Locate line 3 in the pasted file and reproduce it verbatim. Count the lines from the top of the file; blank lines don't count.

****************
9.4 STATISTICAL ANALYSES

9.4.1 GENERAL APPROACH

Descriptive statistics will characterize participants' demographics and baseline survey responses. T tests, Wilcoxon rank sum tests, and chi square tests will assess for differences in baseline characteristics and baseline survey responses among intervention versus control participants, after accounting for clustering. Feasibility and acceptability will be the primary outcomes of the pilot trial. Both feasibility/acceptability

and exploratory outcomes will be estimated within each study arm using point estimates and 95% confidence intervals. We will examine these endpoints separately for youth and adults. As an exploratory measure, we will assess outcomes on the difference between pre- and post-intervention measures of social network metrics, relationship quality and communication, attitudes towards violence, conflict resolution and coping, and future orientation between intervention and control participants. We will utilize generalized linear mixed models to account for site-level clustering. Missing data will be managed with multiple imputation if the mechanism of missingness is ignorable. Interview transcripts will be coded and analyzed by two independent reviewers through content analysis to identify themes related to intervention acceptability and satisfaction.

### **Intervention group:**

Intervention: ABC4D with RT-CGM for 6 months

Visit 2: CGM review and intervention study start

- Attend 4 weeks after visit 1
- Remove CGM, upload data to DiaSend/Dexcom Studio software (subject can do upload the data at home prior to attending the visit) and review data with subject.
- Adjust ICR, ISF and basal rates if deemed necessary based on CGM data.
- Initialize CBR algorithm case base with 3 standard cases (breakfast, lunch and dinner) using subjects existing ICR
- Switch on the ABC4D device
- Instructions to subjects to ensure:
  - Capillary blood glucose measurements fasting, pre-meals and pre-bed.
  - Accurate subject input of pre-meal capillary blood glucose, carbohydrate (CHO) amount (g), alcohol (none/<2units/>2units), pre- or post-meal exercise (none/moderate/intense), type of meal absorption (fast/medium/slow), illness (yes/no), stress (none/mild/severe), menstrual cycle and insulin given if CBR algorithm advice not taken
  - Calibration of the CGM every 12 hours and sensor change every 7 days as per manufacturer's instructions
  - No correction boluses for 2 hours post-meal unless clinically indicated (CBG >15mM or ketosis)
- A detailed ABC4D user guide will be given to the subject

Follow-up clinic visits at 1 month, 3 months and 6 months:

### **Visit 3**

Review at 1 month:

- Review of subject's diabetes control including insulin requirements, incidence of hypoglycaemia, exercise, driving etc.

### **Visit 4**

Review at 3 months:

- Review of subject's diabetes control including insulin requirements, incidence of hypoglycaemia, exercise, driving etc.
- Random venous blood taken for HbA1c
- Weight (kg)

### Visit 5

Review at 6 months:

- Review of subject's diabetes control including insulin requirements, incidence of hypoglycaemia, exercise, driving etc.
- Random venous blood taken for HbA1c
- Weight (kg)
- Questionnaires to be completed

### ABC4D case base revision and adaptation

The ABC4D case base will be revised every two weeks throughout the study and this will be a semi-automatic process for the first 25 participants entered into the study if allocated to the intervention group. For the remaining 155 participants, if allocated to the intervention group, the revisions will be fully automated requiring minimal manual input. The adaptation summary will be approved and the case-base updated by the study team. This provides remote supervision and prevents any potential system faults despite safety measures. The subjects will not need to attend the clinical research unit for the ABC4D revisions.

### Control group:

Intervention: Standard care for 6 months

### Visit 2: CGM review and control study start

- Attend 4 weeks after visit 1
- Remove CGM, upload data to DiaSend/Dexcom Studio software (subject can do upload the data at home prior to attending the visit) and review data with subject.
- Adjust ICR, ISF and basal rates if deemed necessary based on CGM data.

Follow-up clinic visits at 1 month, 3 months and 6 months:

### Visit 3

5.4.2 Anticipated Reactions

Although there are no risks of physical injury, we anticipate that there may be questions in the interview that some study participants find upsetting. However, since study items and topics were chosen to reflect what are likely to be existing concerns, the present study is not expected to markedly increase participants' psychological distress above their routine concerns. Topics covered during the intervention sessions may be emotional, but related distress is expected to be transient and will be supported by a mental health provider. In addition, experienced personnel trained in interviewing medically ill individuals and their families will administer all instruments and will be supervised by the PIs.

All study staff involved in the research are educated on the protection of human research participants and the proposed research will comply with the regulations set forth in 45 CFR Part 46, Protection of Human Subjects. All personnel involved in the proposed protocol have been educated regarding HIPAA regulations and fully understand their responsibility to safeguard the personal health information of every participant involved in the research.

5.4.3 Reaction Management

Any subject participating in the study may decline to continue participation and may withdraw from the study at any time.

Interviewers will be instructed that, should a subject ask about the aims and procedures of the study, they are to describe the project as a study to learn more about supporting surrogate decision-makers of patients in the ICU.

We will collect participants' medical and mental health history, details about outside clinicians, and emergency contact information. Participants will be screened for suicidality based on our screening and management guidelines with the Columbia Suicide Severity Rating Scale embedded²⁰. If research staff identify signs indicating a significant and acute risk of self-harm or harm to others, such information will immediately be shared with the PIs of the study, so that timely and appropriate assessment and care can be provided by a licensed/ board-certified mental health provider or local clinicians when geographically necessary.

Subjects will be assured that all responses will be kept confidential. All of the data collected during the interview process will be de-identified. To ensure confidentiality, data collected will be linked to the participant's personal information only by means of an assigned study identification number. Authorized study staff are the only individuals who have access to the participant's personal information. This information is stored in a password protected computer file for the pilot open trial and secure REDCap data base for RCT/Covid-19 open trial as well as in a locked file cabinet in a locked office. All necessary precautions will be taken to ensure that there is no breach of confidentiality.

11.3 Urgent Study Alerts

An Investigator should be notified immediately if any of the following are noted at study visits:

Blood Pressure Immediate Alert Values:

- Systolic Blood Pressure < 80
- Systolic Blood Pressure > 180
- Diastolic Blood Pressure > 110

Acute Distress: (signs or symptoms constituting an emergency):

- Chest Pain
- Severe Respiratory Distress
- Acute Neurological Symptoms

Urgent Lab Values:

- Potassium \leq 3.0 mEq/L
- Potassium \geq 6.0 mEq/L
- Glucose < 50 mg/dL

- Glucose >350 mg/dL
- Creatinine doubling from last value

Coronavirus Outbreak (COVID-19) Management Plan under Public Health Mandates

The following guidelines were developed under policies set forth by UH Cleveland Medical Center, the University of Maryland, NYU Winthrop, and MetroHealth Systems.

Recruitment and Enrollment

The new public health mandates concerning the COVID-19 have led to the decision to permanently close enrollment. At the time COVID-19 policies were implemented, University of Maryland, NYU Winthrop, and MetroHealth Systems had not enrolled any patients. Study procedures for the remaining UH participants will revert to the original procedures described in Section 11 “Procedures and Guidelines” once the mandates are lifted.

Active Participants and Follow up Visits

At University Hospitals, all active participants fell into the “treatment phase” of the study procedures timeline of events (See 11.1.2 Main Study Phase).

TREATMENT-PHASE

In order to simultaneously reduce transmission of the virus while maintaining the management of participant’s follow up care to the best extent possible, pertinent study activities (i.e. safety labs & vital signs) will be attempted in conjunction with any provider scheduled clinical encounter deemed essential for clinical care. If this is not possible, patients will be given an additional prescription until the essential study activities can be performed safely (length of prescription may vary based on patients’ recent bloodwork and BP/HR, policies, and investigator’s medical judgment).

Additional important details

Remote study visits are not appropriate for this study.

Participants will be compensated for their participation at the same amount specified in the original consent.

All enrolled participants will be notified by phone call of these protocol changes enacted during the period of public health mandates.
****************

Descriptive statistics will characterize participants' demographics and baseline survey responses. T tests, Wilcoxon rank sum tests, and chi square tests will assess for differences in baseline characteristics and baseline survey responses among intervention versus control participants, after accounting for clustering. Feasibility and acceptability will be the primary outcomes of the pilot trial. Both feasibility/acceptability